Connecting the community
Greater Lansing leaders work together to bring out the best
When people think Lansing, they envision the state capitol and the bustle sur-rounding it. When they actually get to Lansing, they discover the diversity of thriving cities and townships and the urban and rural character they bring.
Recognizing this, the Lansing Regional Chamber of Commerce (LRCC) is uniting leaders from Clinton, Eaton and Ingham counties to promote the region. Creating consensus is expected to enhance the local, state and federal lobbying power of Mid-Michigan.
To the LRCC members, effective advocacy means more opportunity to create the world-class region they envision.
“We’re either going to be parochial or global,” said Virg Bernero, Mayor of the City of Lansing. “It’s easy to talk the talk, but it’s harder to walk the walk. We can no longer fight each other for crumbs while the global economy takes off. If we shake the global tree, the fruits will fall on all of us—regardless of municipal boundaries. But, you have to have a plan.”
“Over the last several years, Lansing and East Lansing have built a very strong relationship,” said East Lansing Mayor Nathan Triplett. “Continued collaboration will only make the region stronger in the long run. By dealing with our challenges proactively, we can come to a regional solution that works for everyone. None of our communities are islands unto themselves. When we look for appropriate solutions instead of boundary lines, we will all be stronger for it.”
A vision for the region. The LRCC continues to be at the forefront of leadership. Through informal meetings, face-to-face brainstorming and relationship building, leaders are uniting. They are developing a vision for marketing the region as a whole—a concept reinforced by Governor Rick Snyder at the Chamber’s Catalyst Visioning Summit in October, 2014.
“The forum provides a format for municipal leaders, mayors, board of commission chairs and the business community to get together and talk about ways to enhance regional efforts,” said Victor Celentino, Chair of the Ingham County Board of Commissioners.
“This type of change will have to be led by the business community,” Bernero said. “We need to move harder, faster and smarter. In the business community, things are ramping up.”
Regional collaboration. “For our region to continue to have the economic success we’re experiencing now, we have to continue to work as one—and by that, I mean whether it’s regional public transportation or recruiting new business and talent into our region,” said Tim Daman, President & CEO of the Lansing Regional Chamber of Commerce. “The more we do to develop this regional concept, the greater chance we have for future economic growth. Additionally, the more our municipalities work together, the greater chance we have that they will look for improved efficiencies by sharing resources, which is important for a solid economic climate for our businesses and Chamber members.”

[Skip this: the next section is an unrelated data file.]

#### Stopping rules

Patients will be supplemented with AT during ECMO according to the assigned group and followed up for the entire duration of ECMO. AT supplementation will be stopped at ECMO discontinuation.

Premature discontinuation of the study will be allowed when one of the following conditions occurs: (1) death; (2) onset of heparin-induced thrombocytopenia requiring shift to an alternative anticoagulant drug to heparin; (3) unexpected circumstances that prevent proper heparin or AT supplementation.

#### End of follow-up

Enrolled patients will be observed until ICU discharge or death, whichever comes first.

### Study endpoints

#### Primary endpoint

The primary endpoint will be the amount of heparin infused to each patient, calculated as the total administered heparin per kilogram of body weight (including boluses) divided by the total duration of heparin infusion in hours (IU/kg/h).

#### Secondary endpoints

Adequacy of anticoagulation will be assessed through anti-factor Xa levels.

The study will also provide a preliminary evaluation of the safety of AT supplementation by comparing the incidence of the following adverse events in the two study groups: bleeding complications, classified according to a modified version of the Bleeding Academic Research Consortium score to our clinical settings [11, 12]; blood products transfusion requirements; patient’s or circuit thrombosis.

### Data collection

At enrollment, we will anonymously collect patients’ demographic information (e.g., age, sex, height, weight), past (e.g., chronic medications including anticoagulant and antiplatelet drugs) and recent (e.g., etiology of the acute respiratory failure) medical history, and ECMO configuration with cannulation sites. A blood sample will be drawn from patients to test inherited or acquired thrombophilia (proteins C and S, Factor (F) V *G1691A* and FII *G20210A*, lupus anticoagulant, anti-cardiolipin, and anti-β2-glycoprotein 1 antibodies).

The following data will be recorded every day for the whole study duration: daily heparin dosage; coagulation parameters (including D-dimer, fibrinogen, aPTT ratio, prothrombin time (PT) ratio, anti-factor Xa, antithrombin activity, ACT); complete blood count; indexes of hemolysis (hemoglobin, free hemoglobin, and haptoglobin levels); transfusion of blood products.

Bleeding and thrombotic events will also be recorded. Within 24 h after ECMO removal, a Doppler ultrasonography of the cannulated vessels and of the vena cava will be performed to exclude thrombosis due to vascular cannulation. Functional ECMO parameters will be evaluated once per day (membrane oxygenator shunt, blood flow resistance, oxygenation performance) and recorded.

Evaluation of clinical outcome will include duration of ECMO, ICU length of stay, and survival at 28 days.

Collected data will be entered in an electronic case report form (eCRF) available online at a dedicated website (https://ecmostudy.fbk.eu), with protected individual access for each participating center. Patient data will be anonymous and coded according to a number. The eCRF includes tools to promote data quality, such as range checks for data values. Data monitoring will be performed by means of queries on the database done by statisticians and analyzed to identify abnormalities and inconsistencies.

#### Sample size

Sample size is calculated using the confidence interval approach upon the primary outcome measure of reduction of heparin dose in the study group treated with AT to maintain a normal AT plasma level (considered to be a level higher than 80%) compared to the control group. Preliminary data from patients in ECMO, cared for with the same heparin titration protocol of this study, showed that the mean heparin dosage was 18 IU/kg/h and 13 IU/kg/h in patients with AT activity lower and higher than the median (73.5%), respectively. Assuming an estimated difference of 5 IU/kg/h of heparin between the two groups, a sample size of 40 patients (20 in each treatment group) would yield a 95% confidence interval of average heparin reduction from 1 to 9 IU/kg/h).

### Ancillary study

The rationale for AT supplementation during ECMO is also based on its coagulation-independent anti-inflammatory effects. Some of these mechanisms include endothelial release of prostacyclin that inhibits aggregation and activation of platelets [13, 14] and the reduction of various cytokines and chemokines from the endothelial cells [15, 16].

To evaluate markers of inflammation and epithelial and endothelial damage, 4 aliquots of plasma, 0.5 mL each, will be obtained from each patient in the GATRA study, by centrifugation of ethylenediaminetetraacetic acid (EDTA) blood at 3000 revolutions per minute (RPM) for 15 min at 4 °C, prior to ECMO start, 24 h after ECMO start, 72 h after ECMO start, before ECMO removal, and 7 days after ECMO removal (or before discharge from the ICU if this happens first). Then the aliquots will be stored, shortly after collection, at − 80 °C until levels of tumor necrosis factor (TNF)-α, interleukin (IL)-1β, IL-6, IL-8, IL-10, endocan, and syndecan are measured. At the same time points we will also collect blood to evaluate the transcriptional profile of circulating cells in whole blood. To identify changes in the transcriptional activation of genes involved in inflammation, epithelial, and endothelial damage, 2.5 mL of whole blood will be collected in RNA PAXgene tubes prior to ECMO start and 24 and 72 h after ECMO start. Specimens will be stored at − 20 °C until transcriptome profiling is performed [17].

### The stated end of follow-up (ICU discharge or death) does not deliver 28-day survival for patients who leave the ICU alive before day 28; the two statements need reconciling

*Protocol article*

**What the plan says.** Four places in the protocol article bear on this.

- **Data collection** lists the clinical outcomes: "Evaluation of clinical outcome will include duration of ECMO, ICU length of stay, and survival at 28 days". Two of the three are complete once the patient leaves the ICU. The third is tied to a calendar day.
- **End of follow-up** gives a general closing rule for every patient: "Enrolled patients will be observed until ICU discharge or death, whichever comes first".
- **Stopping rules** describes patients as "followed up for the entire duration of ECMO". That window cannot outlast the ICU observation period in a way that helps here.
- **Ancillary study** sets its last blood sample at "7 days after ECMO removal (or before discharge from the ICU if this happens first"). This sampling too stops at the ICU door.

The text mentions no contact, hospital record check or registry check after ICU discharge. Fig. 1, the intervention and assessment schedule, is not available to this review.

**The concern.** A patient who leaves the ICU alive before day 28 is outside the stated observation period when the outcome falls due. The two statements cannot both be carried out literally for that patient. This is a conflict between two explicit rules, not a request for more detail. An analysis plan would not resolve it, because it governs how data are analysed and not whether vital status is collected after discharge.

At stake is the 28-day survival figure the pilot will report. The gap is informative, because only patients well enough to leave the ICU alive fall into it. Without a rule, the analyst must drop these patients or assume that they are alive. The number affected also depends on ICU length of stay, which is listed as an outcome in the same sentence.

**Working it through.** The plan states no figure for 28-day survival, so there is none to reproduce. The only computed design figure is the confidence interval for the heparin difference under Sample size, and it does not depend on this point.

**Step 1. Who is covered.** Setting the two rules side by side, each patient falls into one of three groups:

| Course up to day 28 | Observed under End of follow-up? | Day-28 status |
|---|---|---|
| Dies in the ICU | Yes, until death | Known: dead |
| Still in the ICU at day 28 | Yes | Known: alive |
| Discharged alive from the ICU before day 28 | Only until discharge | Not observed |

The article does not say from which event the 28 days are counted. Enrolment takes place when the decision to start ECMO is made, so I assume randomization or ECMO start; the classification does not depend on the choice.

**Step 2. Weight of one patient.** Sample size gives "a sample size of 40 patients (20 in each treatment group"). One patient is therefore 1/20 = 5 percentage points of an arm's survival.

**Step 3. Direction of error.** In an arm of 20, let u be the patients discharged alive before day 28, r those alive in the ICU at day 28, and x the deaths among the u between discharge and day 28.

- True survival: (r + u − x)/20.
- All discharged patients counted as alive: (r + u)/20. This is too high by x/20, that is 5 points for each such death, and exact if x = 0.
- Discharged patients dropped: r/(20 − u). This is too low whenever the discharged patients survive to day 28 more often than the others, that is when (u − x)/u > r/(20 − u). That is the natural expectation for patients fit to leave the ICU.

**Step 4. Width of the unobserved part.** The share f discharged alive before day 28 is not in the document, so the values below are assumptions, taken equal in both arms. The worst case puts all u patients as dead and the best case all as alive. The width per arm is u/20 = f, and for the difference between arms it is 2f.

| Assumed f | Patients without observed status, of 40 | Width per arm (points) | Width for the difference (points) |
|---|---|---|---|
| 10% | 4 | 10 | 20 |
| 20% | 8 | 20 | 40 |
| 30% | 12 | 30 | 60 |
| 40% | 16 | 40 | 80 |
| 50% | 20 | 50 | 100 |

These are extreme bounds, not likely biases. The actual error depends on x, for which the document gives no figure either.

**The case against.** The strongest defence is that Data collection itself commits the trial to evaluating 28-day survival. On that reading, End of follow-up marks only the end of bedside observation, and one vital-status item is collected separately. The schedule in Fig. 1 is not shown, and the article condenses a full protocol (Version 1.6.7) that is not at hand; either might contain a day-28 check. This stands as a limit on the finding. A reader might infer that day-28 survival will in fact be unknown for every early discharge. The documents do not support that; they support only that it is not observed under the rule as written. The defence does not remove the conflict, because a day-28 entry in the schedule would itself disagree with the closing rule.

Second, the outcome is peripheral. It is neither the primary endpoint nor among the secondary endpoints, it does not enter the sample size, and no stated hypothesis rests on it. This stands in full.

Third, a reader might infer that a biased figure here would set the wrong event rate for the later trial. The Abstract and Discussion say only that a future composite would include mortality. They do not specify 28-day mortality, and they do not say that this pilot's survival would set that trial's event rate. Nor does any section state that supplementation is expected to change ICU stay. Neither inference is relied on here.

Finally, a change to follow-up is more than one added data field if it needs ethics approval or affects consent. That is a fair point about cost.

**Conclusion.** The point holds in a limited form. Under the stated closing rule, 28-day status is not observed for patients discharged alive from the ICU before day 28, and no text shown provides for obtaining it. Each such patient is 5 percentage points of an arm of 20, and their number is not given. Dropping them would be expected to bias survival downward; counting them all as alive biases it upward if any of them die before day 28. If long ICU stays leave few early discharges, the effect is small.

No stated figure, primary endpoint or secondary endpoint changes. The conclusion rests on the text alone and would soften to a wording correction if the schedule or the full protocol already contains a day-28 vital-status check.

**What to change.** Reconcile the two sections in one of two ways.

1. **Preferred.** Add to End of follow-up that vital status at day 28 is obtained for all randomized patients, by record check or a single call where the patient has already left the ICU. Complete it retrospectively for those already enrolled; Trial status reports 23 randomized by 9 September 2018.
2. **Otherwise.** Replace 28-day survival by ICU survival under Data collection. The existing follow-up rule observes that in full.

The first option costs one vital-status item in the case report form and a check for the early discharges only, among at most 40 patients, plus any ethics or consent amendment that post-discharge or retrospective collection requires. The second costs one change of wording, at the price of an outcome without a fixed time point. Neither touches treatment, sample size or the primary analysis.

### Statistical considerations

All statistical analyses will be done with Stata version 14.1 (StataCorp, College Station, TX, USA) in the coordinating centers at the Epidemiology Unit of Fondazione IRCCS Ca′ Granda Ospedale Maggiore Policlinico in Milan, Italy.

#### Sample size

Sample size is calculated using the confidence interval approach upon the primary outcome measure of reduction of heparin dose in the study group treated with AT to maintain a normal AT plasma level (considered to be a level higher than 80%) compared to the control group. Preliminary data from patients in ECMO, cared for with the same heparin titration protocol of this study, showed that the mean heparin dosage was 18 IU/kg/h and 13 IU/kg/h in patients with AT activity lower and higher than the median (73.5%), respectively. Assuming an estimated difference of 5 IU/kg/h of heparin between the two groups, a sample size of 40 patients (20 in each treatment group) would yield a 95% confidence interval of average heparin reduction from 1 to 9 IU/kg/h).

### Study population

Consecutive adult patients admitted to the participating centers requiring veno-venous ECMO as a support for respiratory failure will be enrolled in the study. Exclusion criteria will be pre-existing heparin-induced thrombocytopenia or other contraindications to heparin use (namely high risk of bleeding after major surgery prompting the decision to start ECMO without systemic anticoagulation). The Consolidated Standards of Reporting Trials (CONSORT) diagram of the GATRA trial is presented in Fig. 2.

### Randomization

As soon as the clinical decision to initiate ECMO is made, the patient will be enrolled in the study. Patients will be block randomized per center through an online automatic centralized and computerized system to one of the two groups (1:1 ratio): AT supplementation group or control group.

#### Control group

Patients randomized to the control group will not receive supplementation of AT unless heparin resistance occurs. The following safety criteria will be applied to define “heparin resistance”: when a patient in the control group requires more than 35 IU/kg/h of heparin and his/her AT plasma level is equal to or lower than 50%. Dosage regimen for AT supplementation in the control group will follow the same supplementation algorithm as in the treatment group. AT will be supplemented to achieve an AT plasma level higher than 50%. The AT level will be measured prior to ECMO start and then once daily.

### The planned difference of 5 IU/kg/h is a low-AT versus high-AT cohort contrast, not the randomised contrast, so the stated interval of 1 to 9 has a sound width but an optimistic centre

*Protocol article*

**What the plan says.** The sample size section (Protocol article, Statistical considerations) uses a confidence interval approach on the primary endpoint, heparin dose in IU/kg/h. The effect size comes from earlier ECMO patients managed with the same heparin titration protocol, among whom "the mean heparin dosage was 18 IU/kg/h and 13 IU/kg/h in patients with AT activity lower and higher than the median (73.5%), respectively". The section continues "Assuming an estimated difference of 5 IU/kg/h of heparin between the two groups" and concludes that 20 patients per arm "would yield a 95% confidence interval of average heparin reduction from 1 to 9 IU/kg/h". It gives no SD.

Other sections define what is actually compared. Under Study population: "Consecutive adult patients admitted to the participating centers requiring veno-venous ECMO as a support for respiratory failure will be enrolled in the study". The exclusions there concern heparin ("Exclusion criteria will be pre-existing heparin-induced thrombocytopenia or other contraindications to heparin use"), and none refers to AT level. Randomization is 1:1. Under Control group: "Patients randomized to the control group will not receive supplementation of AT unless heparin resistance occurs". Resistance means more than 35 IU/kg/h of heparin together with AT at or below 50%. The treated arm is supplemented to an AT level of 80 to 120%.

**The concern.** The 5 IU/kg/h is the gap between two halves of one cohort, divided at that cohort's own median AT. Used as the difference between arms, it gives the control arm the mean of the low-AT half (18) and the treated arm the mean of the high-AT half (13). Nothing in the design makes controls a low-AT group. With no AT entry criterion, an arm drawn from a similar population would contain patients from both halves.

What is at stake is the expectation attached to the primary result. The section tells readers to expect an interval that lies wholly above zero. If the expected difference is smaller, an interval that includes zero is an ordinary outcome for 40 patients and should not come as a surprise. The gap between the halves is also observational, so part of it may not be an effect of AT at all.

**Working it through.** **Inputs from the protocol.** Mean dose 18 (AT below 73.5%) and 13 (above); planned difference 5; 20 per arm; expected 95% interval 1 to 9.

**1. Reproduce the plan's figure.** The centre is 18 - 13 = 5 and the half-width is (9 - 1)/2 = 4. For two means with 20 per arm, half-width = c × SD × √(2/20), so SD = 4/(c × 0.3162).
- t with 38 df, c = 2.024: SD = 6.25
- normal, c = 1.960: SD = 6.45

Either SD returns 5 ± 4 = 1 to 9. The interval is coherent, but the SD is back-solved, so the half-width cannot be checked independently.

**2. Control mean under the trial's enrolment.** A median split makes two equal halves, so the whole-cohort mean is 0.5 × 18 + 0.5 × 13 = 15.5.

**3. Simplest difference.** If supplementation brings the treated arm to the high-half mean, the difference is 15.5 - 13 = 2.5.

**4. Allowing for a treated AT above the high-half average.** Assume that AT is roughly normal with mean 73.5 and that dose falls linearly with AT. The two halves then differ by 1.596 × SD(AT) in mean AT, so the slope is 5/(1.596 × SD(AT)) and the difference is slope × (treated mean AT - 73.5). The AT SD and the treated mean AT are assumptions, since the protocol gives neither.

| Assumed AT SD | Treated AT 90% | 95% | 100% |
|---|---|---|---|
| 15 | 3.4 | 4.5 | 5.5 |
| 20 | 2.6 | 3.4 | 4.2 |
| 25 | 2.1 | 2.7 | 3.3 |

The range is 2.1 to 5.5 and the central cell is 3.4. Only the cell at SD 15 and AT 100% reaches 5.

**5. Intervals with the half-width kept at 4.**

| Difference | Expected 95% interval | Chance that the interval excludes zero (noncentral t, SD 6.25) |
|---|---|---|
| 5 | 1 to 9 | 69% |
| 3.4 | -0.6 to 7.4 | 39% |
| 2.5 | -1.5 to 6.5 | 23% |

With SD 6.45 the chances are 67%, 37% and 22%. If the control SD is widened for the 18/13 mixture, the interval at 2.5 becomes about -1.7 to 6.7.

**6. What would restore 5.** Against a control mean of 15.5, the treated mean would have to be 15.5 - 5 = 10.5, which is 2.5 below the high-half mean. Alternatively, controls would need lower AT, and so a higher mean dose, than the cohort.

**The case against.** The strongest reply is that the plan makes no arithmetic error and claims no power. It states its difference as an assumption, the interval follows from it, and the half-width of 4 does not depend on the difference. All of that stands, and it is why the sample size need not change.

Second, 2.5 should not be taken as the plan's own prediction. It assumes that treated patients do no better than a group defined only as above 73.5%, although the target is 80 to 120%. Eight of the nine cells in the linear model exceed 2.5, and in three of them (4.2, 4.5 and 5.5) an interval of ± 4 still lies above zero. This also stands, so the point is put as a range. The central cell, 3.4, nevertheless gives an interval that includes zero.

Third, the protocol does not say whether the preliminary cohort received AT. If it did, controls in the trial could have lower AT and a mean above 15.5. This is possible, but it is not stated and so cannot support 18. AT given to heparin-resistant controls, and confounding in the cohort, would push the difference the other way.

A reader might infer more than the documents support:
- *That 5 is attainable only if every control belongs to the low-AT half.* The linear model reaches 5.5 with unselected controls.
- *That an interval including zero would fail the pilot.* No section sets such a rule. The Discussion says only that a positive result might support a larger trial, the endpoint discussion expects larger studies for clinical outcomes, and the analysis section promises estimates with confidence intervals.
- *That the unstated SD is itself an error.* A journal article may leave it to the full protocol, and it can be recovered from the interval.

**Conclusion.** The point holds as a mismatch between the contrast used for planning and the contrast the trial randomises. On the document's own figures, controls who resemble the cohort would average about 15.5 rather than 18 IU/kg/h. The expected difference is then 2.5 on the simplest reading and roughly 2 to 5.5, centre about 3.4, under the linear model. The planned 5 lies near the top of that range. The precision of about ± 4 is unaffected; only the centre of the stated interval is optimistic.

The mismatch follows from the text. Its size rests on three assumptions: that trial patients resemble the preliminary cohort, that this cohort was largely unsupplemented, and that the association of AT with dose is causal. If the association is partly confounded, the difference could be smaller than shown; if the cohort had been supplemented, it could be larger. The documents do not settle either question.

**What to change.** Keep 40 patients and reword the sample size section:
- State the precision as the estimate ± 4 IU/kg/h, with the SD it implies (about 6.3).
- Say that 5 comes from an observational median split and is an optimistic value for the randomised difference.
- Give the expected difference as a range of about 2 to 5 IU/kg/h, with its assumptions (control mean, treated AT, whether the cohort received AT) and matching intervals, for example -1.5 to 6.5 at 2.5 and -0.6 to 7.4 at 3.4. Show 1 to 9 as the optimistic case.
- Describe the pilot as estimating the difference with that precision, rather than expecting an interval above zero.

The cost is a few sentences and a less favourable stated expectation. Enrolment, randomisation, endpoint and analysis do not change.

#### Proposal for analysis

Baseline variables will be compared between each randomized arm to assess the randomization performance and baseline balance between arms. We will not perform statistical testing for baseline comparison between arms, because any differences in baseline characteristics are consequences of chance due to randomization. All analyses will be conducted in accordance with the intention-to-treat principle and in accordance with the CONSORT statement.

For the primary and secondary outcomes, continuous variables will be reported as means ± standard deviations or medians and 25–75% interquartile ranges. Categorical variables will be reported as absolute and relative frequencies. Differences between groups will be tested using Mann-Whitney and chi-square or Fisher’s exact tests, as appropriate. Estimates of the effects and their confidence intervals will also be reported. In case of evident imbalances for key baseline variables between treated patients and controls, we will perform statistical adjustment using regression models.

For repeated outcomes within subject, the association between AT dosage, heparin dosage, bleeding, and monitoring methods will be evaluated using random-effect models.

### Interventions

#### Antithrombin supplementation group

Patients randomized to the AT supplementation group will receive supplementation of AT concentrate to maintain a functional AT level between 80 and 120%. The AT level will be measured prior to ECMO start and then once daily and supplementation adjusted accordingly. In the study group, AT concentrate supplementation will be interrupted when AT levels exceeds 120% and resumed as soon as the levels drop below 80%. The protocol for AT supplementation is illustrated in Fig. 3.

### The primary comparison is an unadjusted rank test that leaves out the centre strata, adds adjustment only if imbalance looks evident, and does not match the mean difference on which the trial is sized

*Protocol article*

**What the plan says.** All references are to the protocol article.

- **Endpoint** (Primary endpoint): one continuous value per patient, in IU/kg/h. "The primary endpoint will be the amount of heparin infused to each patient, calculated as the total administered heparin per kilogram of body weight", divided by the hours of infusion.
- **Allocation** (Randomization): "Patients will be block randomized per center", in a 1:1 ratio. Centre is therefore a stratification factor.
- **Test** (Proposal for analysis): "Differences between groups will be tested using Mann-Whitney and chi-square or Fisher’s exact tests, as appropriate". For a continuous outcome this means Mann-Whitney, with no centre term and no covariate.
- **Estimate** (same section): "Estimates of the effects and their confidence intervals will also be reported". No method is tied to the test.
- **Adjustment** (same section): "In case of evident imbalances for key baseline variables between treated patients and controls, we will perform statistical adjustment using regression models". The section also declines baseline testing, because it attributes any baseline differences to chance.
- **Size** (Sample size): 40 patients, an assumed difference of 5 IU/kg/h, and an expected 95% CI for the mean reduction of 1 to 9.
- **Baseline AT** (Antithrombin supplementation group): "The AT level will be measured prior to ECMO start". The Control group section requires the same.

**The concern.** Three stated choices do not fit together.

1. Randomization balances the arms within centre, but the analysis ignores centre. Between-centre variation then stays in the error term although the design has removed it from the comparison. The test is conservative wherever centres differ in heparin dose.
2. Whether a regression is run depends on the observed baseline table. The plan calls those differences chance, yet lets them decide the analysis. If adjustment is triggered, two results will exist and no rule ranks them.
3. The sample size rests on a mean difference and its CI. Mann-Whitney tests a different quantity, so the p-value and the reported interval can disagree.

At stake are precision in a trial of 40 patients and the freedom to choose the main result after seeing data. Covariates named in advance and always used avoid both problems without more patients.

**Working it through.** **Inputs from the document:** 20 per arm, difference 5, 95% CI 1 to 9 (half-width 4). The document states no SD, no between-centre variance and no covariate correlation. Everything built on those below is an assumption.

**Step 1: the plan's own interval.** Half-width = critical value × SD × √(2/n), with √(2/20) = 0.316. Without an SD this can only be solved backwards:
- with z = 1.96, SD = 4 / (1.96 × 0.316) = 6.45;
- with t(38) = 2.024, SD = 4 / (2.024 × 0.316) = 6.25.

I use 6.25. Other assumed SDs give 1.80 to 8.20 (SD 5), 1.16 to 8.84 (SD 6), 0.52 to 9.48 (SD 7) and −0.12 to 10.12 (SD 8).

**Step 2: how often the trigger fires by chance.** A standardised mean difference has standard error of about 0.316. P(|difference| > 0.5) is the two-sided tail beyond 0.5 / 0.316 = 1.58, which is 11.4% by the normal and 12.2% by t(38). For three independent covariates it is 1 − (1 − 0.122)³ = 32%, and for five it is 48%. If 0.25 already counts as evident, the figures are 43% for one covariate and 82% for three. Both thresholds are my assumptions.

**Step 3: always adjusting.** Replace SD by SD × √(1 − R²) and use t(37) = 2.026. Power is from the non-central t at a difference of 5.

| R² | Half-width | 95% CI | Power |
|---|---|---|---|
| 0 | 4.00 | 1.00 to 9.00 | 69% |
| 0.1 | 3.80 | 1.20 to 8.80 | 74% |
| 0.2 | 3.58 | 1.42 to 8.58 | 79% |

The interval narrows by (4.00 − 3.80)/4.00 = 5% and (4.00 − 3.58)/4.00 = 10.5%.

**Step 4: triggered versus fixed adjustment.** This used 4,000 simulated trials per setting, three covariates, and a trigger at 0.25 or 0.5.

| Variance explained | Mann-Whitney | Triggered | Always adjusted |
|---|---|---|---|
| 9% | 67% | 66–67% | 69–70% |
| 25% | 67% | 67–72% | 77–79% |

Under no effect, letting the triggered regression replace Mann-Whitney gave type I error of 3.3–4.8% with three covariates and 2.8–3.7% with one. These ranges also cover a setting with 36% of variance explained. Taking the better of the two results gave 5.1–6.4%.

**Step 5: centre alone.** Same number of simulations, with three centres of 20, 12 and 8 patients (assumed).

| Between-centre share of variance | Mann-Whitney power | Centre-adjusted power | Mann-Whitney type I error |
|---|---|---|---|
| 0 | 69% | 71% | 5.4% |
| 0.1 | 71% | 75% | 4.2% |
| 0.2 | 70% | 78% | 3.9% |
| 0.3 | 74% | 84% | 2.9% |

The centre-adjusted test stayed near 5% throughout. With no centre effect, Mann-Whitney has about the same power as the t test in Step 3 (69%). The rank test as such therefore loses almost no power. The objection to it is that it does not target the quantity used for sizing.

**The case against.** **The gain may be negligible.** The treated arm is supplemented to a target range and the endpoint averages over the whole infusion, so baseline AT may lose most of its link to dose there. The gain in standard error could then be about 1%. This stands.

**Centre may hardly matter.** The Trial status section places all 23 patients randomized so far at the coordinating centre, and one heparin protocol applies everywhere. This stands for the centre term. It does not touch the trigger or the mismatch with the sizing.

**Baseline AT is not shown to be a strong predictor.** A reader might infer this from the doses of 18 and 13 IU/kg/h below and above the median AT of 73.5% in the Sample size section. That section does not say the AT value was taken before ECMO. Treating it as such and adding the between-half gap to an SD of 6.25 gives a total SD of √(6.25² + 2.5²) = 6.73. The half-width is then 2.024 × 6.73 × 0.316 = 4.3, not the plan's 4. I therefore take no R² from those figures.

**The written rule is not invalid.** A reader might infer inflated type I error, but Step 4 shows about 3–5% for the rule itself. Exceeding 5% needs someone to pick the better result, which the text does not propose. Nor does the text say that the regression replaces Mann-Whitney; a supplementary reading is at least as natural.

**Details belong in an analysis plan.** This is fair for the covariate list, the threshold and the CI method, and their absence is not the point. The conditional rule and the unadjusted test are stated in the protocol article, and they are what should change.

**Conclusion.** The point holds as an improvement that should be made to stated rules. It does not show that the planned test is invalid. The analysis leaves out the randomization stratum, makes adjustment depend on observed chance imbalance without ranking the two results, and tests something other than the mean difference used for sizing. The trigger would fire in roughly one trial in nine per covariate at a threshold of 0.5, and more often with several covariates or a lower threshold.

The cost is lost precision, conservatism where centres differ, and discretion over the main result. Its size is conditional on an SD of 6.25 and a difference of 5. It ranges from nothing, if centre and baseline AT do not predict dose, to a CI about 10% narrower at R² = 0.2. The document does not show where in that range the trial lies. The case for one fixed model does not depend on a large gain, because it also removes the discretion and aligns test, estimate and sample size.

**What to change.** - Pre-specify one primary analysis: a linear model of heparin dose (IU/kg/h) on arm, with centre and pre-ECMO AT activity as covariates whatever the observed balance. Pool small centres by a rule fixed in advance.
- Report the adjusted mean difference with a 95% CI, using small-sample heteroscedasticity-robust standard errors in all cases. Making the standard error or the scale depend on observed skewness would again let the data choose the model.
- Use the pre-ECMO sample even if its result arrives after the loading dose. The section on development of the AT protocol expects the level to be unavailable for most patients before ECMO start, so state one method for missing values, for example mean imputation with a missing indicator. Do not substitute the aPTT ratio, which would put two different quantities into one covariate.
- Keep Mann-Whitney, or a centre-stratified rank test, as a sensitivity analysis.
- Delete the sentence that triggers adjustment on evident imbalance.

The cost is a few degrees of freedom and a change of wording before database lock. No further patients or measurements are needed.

Examples of collaborative successes are many. They include:
“There are flashes of where collaboration has made a difference,” said Bernero, noting that without the 425 Agreement, the economic development zone could not have been created around the airport. Within that zone, Niowave, Inc. is constructing a $200 million medical isotope production facility.
A tri-county area. “Regional conversations are long overdue,” said Blake Mulder, Chairman of the Eaton County Commission. We all live in one area and work in another. It would be foolish for us to ignore Lansing or Ingham County. It’s so easy to be provincial, but it’s not the best approach. We are a region. We are defined as the tri-county area.”
“The people in the outer communities have as much at stake in Lansing thriving as the people who live in Lansing,” said Brian McGrain, Ingham County Commissioner. “We all win when a company chooses to locate in the Lansing region.”
With trust and regional leadership the Greater Lansing area will be better positioned to compete with metro Detroit and West Michigan for state funding. The dollars will help various initiatives, such as improved transportation and development of the Michigan Avenue Corridor, according to Bob Showers, Clinton County Commissioner.
“We’re finding ways to enhance economic opportunity in the three-county area,” he said.
Those opportunities could be local or global, but either way, the LRCC is creating a common message that spans three counties and creates a regional identity for the world to see.